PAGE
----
“God has me here for a reason – I’ve been through it,” said the Bridgeport, Conn. native. “…I was a troubled kid. I was from the inner city. My mama worked all day and all night so I was left to roam the streets and follow what my friends were doing.”

For 18 year-old Da’Quan Blair, serving as a counselor is a chance to give back to youth who have faced the same challenges that he’s weathered in his own life.

“When I was younger, I used to be in the same troubles as those kids – going into group homes and foster care and stuff like that – so I can relate to them,” said Blair, who is training in boxing and mixed martial arts (MMA) at the facility. “…I get to express my feelings or whatever. I learned how to like, work with people and stuff like that.”

Philadelphia native Rahman Gardner volunteers at the camp three times a week, training some of the older boys in MMA and Brazilian jiu-jitsu.

“They’re doing very well because they’re young, so they’re like sponges, and they want to learn,” he related. “A couple of them have aspirations of competing, so they’re really trying hard.”

Gardner and Villada worked together in the mental health field, and many of their former clients attend the camp, which costs $25 a week. Gardner, who now works as a school bus driver, said the youth are more respectful, more focused and more disciplined as a result of the camp.

“I like seeing the results for kids who I know have been through hard times and have had issues. I like to see the positive expression on their faces. I like to hear from David that they’re doing better in their neighborhoods and showing more respect for their parents,” Gardner said. “It is a wonderful program. It would have been nice if there had been something like this when I was a teenager.”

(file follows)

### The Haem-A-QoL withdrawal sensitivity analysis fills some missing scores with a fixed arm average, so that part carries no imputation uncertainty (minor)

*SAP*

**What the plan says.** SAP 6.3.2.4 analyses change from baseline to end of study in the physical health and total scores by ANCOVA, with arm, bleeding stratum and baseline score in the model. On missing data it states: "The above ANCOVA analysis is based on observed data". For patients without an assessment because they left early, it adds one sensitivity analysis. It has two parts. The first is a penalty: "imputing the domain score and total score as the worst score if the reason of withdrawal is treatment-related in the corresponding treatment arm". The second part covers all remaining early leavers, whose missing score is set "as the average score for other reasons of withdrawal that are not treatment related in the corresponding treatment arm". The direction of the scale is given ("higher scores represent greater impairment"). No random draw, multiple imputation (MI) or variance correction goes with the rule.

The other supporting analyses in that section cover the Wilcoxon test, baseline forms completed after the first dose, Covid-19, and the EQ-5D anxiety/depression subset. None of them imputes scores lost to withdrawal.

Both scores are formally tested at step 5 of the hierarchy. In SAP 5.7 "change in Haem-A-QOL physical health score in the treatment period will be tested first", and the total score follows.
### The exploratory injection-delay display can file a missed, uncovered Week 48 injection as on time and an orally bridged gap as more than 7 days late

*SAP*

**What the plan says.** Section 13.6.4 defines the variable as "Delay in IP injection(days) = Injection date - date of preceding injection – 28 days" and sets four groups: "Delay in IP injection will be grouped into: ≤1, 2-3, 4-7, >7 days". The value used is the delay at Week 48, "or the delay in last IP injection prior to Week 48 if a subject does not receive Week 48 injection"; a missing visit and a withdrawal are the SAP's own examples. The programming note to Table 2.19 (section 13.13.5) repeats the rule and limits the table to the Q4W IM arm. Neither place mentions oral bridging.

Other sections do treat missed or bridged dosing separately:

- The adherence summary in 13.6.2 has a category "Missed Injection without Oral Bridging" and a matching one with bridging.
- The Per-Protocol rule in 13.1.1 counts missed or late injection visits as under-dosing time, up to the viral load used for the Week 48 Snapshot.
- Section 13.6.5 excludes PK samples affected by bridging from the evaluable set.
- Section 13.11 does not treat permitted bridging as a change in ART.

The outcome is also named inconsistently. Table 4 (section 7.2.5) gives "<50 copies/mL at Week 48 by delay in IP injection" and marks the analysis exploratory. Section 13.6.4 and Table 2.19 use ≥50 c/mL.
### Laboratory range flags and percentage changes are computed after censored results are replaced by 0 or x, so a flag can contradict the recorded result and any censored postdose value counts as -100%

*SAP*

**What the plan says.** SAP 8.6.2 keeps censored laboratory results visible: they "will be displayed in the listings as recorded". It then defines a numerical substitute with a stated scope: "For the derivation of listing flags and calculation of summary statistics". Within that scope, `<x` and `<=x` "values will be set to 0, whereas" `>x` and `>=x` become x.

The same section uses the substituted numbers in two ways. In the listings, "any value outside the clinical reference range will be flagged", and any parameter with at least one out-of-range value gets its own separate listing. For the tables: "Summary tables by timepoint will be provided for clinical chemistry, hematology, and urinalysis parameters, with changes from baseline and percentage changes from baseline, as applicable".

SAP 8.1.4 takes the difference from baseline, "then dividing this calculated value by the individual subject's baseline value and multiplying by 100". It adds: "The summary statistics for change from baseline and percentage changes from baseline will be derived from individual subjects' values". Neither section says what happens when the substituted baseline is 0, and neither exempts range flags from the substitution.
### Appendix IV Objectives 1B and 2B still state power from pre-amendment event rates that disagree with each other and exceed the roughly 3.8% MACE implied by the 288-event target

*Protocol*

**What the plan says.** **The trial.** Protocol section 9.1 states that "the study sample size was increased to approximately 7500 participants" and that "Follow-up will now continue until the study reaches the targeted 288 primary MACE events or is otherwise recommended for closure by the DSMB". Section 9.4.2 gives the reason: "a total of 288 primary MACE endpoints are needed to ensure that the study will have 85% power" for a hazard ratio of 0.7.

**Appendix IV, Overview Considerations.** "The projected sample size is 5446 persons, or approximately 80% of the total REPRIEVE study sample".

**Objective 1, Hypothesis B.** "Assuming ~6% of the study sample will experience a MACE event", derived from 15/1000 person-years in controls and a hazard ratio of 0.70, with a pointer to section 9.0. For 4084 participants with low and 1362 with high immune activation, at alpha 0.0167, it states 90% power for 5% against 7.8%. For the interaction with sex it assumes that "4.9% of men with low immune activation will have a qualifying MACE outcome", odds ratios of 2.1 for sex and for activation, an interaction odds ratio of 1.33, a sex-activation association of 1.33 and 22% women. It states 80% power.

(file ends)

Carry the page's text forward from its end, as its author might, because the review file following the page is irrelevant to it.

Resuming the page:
Fifteen year-old William Toribio was referred to the program by the drug court, and mandated to stay in it until he can test negative for marijuana use.

“At first I wasn’t like coming every day,” the rising freshman said of the camp. “Then I got the hang of it and I kind of liked it, so I started coming every morning.”

Toribio, one of four children, said the program is helping him to kick some of his negative habits.

“During the week, I don’t come out (in the streets) like I used to. I be too tired. I be exhausted,” he said. “I don’t smoke like I used to. If I smoke, it won’t let me do my exercise right.”

Boxing has served as a positive emotional outlet for him as well, Toribio said.

“Sometimes when I get mad, I prefer to come to the gym and take all my anger out through boxing,” Toribio said, noting that at one time, his frustrations would’ve been played out in street fights. “I’ve been in and out of detention. I’m trying to go in a different direction now.”


To donate to Beating Up Bad Habits or to enroll your child in the after school program, which is offered weekdays from 5-8 p.m. During the school year, contact Villada at 305-720-1238 or visit the gym, 2500 Old Lexington Rd.



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Layla Garms

Layla Garms